Join Dave Allen, Portsmouth local and definitive expert in the local music scene, as he winds back time and delves into the magical time of the 1960's

Portsmouth Guildhall, seriously damaged by German incendiary bombs in 1941 was rebuilt and reopened by Her Majesty Queen Elizabeth II in June 1959. In the evening there was a concert by Sir Arthur Bliss, George Thalben‐Ball (organ) & the Bournemouth Symphony Orchestra; the first of many such visits by that Orchestra over the following decades. Portsmouth Choral Union performed Handel’s “Messiah’ that month but on the second night, one of Britain’s most popular ‘Trad’ jazz bands led by Chris Barber brought a different sound to their sell‐out concert and the pattern of classical and popular concerts was set. Over the last few months of the 1950s the performers from the broad ‘popular’ field who appeared there included Frankie Vaughan, Gracie Fields and the first modern jazz visitors from the USA: Dave Brubeck, Dizzie Gillespie and the Modern Jazz Quartet.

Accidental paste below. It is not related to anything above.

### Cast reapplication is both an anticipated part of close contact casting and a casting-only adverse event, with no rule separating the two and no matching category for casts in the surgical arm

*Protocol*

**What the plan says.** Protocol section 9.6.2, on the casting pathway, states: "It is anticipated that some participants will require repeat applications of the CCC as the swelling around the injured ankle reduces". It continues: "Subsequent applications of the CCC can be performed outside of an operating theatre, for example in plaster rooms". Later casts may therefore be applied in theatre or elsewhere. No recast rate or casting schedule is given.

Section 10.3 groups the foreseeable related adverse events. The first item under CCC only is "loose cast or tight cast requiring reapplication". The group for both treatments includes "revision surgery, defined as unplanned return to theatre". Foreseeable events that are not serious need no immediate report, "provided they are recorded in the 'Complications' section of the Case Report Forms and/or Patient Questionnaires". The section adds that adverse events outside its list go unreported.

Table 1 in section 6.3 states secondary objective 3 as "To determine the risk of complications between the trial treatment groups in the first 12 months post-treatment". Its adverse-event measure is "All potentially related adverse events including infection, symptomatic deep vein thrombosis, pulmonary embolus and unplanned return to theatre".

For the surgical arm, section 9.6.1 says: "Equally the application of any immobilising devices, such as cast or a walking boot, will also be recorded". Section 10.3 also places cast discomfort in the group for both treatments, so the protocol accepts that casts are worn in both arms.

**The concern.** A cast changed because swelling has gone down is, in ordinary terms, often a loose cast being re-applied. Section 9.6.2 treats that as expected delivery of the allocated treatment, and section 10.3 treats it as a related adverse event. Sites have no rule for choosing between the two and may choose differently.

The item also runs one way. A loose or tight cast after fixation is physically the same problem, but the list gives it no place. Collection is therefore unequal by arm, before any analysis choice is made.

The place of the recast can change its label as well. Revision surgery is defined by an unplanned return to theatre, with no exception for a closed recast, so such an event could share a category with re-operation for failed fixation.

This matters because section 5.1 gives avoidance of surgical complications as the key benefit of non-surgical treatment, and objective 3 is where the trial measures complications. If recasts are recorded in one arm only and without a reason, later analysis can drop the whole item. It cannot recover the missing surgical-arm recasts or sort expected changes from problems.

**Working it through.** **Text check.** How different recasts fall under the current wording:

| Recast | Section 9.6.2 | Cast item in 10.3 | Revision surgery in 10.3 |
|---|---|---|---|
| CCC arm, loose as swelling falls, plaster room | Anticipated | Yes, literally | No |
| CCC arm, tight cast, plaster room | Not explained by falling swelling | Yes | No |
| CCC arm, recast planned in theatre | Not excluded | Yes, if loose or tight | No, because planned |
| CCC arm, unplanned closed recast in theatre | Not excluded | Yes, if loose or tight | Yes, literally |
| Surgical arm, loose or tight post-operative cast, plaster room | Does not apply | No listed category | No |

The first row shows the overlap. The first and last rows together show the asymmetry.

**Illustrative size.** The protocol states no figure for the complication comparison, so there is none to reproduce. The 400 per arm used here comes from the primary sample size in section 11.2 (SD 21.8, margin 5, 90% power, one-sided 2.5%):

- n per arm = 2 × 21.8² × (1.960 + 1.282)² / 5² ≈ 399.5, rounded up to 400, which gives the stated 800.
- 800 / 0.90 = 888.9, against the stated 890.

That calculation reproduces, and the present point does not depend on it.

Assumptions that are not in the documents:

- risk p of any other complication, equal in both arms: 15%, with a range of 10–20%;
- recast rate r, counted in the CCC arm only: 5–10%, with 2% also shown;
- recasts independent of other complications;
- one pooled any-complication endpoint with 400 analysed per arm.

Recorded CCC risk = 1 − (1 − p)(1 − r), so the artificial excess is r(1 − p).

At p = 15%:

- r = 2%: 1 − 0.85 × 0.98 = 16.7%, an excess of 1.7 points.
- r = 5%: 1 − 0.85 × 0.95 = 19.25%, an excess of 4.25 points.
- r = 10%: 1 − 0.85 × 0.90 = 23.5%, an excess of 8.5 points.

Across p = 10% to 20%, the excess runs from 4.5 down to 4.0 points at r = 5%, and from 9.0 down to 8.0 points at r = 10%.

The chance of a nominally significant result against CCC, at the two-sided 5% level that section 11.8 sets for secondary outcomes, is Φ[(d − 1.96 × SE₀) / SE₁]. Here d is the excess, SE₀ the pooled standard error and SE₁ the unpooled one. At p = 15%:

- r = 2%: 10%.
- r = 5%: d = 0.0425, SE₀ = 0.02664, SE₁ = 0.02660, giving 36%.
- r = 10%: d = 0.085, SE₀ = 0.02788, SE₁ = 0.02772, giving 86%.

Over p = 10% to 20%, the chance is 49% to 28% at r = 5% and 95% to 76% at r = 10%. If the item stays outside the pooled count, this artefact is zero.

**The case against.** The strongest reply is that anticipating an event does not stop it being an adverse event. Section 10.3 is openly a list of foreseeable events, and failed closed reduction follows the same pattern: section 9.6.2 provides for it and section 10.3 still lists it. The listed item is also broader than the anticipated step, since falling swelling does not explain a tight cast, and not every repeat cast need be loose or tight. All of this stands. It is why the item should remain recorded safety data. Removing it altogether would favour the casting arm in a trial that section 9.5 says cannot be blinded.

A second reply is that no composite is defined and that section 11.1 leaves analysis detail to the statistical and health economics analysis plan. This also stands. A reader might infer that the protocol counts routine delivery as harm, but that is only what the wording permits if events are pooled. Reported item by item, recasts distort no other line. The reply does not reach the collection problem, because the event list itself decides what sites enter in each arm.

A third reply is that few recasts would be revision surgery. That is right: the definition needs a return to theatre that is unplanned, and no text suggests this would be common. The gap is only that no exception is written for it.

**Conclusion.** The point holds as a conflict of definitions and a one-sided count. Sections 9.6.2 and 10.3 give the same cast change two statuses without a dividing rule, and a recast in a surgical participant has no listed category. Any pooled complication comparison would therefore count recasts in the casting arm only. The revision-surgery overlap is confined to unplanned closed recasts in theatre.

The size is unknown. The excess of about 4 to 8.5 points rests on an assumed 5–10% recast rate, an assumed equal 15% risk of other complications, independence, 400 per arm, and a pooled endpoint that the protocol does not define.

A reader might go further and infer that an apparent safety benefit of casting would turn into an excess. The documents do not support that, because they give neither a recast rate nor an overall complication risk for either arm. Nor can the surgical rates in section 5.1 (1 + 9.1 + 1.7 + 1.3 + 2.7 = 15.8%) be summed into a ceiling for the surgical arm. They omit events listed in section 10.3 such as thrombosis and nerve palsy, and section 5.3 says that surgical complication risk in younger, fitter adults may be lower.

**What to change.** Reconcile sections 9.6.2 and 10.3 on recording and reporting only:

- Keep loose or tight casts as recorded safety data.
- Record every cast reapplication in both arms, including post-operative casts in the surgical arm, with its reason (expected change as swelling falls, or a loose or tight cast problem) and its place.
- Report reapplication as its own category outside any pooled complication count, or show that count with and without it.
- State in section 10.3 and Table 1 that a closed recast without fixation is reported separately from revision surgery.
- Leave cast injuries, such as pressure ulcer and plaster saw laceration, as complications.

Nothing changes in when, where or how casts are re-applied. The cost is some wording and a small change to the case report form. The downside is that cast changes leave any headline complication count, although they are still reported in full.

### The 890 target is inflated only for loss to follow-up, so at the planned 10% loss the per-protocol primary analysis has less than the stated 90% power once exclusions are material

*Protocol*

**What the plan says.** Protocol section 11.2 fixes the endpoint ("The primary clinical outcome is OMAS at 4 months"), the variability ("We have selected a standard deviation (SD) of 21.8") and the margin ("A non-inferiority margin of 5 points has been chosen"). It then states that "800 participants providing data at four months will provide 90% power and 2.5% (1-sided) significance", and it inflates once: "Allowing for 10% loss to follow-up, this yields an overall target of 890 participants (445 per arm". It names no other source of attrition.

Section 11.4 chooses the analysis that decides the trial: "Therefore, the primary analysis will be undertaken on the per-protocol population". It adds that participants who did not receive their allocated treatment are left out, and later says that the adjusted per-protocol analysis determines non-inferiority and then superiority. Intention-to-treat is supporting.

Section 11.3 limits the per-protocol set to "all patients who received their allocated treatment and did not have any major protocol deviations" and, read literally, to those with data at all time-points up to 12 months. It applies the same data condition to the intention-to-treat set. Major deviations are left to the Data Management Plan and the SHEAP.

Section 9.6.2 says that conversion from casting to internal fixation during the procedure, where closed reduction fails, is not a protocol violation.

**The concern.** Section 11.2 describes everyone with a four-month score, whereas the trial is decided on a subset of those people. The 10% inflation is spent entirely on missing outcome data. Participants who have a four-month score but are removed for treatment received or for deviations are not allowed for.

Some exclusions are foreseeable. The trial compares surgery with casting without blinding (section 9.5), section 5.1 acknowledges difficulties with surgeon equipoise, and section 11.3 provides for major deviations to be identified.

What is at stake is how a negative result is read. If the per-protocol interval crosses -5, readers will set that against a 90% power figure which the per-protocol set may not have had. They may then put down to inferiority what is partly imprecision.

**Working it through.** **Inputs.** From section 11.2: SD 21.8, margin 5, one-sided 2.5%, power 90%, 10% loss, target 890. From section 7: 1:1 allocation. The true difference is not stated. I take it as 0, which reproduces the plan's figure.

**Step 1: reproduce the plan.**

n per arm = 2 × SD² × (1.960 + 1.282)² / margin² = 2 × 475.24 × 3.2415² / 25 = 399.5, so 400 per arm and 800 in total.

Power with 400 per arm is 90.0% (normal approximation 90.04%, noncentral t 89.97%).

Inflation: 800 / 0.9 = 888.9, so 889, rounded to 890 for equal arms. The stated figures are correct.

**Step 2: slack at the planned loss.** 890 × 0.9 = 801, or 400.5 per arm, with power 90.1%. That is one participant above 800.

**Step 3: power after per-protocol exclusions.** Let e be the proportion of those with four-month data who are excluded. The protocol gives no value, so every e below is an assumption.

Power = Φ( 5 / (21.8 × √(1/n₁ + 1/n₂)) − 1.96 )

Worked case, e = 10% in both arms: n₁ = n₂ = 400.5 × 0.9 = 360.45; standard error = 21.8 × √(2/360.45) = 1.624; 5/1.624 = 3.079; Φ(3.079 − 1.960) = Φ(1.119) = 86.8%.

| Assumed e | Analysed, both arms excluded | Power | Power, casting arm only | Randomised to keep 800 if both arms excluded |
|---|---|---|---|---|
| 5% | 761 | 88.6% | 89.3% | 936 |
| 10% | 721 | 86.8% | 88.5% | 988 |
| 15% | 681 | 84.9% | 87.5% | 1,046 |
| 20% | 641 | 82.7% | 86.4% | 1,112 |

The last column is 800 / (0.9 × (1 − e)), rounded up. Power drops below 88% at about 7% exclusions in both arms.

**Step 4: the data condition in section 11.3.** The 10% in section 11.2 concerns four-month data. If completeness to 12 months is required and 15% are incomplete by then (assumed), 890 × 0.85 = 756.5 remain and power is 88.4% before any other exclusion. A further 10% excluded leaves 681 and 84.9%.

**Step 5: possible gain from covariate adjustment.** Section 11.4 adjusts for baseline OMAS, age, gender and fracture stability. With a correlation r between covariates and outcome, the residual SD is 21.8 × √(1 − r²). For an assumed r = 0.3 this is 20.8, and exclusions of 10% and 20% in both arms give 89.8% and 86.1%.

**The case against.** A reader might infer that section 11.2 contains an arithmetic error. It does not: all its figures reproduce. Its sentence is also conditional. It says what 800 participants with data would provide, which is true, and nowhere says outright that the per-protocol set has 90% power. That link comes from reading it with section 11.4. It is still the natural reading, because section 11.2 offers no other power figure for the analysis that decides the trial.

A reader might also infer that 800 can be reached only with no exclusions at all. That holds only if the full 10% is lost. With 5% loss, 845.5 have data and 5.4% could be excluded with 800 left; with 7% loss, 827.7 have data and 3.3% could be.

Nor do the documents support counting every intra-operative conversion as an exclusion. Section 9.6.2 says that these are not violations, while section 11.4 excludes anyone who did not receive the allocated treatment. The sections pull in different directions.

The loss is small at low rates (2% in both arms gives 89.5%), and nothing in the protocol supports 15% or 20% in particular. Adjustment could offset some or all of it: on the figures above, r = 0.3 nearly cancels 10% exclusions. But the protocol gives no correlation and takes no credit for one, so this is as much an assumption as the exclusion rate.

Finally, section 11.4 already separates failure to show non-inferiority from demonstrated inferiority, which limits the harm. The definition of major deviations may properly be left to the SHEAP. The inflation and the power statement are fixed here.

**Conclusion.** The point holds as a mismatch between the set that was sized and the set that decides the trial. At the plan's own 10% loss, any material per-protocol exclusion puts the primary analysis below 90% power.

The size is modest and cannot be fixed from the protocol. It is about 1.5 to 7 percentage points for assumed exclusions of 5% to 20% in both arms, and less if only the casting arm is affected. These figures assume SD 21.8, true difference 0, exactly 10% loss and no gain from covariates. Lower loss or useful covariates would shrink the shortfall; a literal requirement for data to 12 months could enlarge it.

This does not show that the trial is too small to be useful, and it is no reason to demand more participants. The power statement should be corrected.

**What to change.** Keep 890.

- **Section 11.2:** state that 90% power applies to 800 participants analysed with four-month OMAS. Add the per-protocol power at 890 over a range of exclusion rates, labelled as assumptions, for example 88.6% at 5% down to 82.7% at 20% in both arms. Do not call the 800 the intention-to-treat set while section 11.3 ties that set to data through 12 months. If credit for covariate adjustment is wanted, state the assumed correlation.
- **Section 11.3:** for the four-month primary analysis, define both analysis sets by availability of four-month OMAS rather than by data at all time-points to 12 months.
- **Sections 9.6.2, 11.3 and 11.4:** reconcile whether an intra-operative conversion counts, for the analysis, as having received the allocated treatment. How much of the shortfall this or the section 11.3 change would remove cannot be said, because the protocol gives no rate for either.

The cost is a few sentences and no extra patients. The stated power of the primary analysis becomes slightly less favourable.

Some councillors had let it be known that modern ‘pop’ of the rock & roll variety might be less welcome to their glittering new concert hall but the potential audience proved irresistible and in October 1959 Cliff Richard & the Shadows arrived as “Travellin’ Light” topped the charts. It was to herald a glorious decade of variety, quality and the occasional controversy at a time when live entertainment was plentiful and not required to compete with the domestic attractions of multiple television channels (there were in two in 1960) or home computers and video games.

The ‘swinging sixties’ arrived at the Guildhall with early visits from Americans like vocal group the Platters, the Everly Brothers, Paul Robeson and international jazz stars such as Ella Fitzgerald, Sarah Vaughan and Miles Davis. Ella was particularly well received with “two terrific ovations from packed houses”, which reminds us that most national tours of the provinces in the 1960s would present two separate houses which meant that the capacity of 2,000+ seats could be sold twice with starting times around 6.30pm and 8.45pm.